Protecting Your Future Begins with Securing The Strongest Defense Against Criminal Charges
Protecting Your Future Begins with Securing The Strongest Defense Against Criminal Charges
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What circumstances could lead to dropping homicide charges?

If you or a loved one face serious allegations related to a homicide in Illinois, it may not lead to a conviction. Individuals have a constitutional right to a defense directed at countering a prosecutor’s evidence. The charges may also drop if officials arrest and charge another defendant.

As noted by the Marshall Project, the “clearance rate” describes the number of homicide cases that detectives solve each year. To clear a crime, law enforcement typically arrests and charges a suspect. In 2020, law enforcement officials nationwide cleared only one out of every two homicide cases. Officials and crime scholars believe homicides may have become too difficult to investigate properly in many cases.

Law enforcement may clear a case without pursuing charges

Under certain conditions, law enforcement may clear a case and not make an arrest or charge someone. Cases may instead clear through “exceptional means,” which could reflect prosecutors’ inability to compile sufficient evidence or their reluctance to file charges.

Clearing a case does not necessarily mean that a judge handed down a penalty such as incarceration. According to the most recently available Bureau of Justice Statistics report, almost one-third of the individuals accused of a homicide nationwide had their charges dropped or obtained an acquittal.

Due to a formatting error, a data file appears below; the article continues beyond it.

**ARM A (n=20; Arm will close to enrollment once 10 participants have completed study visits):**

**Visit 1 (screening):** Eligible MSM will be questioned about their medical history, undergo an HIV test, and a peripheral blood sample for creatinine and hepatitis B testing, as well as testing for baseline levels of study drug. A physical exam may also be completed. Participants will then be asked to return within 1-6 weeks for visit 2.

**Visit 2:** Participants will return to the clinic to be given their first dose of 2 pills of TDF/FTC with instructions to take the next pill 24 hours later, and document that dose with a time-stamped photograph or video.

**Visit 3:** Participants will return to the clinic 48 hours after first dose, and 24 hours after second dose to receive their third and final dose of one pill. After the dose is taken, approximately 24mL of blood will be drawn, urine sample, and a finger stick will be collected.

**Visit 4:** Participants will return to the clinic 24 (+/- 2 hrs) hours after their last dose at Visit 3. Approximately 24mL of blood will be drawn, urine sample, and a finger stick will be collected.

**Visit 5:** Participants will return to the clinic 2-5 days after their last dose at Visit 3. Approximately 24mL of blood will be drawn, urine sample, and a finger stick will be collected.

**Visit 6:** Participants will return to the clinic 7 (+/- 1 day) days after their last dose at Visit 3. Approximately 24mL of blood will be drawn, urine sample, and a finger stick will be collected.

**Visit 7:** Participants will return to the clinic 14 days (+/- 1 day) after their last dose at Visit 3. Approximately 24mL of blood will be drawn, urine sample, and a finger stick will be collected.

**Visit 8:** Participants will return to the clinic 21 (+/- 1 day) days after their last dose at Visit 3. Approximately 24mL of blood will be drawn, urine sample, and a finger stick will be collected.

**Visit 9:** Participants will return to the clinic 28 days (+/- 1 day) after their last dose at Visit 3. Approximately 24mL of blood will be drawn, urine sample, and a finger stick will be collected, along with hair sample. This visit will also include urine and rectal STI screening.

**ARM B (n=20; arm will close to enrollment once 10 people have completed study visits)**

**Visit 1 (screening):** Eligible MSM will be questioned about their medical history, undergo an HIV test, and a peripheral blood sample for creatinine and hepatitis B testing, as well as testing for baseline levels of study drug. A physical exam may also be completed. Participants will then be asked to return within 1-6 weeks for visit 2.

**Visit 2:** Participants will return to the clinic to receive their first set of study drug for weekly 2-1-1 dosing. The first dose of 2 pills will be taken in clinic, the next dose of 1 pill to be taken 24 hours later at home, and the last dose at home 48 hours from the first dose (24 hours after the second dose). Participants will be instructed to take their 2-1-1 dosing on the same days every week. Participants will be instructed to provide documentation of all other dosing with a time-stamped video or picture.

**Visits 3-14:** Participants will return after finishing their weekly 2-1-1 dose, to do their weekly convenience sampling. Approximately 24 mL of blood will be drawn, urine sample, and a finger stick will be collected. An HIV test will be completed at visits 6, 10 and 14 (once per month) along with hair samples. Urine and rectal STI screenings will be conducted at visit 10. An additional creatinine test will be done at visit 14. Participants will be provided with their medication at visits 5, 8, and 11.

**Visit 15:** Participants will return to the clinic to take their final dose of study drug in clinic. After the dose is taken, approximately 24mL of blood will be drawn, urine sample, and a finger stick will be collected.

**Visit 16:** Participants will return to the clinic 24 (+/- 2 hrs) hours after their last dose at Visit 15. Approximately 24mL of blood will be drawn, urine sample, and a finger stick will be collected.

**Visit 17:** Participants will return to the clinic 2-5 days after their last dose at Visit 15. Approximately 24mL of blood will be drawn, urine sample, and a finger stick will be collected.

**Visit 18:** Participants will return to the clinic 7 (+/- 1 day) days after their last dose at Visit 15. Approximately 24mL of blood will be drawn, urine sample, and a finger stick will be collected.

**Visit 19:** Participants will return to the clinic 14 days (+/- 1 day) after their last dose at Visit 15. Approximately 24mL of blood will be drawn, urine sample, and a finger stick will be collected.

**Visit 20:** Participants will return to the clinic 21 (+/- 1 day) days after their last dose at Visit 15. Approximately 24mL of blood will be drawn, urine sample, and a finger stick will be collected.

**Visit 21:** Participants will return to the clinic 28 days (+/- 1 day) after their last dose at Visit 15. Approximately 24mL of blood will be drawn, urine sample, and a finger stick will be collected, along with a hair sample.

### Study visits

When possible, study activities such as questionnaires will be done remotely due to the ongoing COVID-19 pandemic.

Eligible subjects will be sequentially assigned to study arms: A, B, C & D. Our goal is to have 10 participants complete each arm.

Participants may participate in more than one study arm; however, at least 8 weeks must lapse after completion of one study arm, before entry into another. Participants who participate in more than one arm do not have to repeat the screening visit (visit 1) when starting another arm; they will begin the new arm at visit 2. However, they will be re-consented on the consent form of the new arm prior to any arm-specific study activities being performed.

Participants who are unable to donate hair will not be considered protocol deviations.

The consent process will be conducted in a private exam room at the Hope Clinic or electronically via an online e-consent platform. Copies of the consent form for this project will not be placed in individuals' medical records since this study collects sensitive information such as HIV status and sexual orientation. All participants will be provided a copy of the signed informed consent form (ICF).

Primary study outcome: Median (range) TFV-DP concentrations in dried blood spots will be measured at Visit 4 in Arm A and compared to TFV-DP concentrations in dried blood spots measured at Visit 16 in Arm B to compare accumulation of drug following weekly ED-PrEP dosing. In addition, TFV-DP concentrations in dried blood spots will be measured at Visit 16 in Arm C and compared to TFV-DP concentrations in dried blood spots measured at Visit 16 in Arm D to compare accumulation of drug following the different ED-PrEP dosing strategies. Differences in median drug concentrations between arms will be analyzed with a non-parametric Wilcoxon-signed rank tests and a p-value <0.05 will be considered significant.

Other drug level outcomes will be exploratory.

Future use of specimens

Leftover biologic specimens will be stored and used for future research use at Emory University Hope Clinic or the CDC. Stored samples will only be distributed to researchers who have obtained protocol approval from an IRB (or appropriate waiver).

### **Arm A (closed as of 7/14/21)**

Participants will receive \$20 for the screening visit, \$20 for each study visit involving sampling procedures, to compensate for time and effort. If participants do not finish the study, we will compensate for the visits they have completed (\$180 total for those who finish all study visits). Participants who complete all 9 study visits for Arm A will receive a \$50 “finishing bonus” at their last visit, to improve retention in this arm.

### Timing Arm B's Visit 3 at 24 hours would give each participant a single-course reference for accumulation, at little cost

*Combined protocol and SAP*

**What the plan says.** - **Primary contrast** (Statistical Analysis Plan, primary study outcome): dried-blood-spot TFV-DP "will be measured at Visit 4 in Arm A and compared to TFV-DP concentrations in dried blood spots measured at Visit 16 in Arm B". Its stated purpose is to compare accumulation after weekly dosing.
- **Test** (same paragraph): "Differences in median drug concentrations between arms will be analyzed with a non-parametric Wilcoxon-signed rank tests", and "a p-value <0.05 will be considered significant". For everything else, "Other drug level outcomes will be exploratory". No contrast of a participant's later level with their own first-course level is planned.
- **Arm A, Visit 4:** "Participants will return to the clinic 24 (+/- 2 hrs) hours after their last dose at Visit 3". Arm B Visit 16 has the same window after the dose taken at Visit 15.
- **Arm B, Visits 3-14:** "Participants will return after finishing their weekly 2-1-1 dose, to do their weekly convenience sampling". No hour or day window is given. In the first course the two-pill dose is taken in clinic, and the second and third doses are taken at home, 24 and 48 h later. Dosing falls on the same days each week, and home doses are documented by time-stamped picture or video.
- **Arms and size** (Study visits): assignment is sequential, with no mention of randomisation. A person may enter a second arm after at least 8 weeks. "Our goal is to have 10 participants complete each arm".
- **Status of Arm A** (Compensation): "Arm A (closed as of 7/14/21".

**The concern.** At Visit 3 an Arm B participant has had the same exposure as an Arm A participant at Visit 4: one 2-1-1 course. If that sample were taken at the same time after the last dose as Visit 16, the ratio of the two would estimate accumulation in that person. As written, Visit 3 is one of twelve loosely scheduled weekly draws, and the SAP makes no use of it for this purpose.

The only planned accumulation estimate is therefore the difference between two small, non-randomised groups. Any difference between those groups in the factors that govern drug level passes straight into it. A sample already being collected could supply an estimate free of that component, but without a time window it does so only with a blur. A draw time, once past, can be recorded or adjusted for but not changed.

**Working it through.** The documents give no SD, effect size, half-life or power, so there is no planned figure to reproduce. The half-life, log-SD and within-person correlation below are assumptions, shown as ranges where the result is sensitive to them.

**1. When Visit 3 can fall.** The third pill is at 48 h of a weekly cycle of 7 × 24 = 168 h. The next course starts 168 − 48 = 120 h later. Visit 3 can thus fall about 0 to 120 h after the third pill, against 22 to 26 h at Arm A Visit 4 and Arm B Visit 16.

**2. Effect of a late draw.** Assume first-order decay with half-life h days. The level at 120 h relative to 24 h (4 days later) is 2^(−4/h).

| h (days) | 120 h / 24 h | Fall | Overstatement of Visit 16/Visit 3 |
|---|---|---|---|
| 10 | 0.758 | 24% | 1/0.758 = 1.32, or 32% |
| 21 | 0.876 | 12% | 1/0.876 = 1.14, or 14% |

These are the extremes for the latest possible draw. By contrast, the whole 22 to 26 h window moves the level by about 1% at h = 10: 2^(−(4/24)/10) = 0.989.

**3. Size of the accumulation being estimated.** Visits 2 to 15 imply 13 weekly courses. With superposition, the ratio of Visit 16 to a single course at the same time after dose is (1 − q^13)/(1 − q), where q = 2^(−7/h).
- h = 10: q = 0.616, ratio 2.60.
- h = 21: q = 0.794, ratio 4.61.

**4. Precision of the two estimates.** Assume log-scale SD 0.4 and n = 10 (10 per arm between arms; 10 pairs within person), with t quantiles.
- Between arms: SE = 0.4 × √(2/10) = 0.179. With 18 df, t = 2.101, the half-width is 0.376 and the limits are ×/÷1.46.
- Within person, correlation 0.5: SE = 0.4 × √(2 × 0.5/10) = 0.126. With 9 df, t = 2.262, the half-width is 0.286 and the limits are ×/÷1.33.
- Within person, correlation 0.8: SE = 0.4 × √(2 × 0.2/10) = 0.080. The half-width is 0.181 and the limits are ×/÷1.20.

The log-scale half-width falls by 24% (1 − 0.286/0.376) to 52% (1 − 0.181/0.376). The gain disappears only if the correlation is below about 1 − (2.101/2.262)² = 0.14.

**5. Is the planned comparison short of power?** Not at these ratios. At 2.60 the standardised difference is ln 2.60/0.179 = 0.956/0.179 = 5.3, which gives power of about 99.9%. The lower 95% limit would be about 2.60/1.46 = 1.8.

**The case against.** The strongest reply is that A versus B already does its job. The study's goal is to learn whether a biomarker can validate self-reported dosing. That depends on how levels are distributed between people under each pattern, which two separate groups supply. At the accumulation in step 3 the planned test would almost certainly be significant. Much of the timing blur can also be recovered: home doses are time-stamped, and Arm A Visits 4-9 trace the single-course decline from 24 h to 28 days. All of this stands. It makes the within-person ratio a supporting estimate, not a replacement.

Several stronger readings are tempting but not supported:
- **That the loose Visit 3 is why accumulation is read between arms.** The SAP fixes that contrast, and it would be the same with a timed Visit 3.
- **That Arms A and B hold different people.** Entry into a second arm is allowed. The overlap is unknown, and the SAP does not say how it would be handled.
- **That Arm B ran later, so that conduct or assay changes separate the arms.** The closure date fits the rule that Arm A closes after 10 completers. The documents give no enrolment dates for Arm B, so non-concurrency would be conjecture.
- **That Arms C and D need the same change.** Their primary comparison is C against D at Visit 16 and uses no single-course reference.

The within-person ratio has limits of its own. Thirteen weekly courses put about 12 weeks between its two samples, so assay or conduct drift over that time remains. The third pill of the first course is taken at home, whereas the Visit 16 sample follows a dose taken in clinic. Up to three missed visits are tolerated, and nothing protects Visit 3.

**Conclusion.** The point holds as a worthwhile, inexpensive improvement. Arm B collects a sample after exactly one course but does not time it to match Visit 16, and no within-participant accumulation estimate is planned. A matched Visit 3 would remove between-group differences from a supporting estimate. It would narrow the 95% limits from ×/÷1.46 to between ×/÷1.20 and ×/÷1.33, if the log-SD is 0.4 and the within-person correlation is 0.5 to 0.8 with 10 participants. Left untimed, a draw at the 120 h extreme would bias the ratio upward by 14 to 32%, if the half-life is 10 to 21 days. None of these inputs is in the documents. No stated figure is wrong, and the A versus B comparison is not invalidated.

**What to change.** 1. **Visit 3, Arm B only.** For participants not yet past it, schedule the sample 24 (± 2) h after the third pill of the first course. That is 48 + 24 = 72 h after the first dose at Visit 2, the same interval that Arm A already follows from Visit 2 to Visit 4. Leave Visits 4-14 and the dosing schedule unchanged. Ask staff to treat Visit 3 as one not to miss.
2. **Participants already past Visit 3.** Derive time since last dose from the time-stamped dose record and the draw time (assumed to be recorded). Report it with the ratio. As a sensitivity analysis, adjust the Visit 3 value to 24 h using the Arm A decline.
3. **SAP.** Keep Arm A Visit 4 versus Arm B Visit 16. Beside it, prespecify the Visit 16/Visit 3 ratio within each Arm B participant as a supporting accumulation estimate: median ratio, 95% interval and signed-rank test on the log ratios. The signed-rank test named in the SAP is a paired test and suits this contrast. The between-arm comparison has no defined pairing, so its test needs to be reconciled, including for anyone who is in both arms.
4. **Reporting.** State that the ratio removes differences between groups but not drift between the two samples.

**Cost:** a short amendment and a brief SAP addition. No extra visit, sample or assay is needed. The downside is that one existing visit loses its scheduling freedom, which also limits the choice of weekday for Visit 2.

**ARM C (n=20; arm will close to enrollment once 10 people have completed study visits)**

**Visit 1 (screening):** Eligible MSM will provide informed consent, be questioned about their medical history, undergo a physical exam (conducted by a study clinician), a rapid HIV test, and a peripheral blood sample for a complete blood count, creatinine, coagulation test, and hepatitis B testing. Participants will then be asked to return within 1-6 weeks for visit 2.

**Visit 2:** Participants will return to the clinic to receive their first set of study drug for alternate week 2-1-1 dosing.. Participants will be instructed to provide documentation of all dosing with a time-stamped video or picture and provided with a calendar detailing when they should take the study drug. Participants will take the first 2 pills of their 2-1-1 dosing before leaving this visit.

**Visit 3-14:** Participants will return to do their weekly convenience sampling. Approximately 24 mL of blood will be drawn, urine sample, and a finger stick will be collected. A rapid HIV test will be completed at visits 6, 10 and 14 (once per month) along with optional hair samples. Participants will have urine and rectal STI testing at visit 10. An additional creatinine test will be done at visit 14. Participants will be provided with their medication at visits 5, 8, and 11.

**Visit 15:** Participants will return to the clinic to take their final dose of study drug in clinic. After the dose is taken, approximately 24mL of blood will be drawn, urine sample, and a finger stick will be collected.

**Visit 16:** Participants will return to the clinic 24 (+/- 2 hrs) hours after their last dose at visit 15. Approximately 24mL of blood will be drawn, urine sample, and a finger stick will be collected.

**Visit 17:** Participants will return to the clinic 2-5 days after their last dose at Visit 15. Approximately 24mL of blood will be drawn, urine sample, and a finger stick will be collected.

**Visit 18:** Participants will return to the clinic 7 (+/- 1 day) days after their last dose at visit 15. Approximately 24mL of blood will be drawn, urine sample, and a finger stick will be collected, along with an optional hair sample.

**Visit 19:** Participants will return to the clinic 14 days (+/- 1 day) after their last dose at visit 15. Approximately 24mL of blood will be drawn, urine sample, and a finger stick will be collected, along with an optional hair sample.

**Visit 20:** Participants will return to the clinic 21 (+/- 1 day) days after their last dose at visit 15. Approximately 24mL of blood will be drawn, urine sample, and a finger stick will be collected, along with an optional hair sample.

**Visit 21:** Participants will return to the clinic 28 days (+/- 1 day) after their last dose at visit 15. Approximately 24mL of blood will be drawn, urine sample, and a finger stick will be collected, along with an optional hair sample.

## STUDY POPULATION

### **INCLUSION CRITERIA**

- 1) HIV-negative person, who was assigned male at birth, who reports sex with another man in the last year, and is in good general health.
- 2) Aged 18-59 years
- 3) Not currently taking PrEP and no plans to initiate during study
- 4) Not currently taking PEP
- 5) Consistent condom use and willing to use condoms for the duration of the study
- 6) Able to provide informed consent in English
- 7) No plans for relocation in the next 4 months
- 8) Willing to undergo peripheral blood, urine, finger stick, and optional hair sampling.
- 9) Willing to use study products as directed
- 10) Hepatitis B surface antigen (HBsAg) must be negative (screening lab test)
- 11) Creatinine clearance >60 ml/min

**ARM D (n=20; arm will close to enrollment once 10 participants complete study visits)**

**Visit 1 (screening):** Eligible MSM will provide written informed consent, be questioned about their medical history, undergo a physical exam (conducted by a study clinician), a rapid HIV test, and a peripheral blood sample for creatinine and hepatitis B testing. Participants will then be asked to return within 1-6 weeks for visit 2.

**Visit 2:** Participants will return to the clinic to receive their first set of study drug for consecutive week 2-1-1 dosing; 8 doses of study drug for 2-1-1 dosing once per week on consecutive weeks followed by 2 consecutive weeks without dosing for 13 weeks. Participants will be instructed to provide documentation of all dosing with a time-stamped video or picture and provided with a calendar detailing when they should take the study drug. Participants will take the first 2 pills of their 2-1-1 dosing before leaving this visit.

Chicago clears 135 homicide cases without charges in 2021

As reported by ABC7 Chicago, officials of the Chicago Police Department cleared 135 homicide cases during 2021 with no charges filed against anyone. Overall, the CPD cleared 400 cases involving a homicide that year with the law barring prosecutions in 34% of those cases.

Allegations of wrongdoing may result in charges, but law enforcement may later either drop the charges or decide against prosecuting. Officials may, for example, discover enough evidence to make an arrest, but the evidence collected may not enable a prosecutor to successfully convict.

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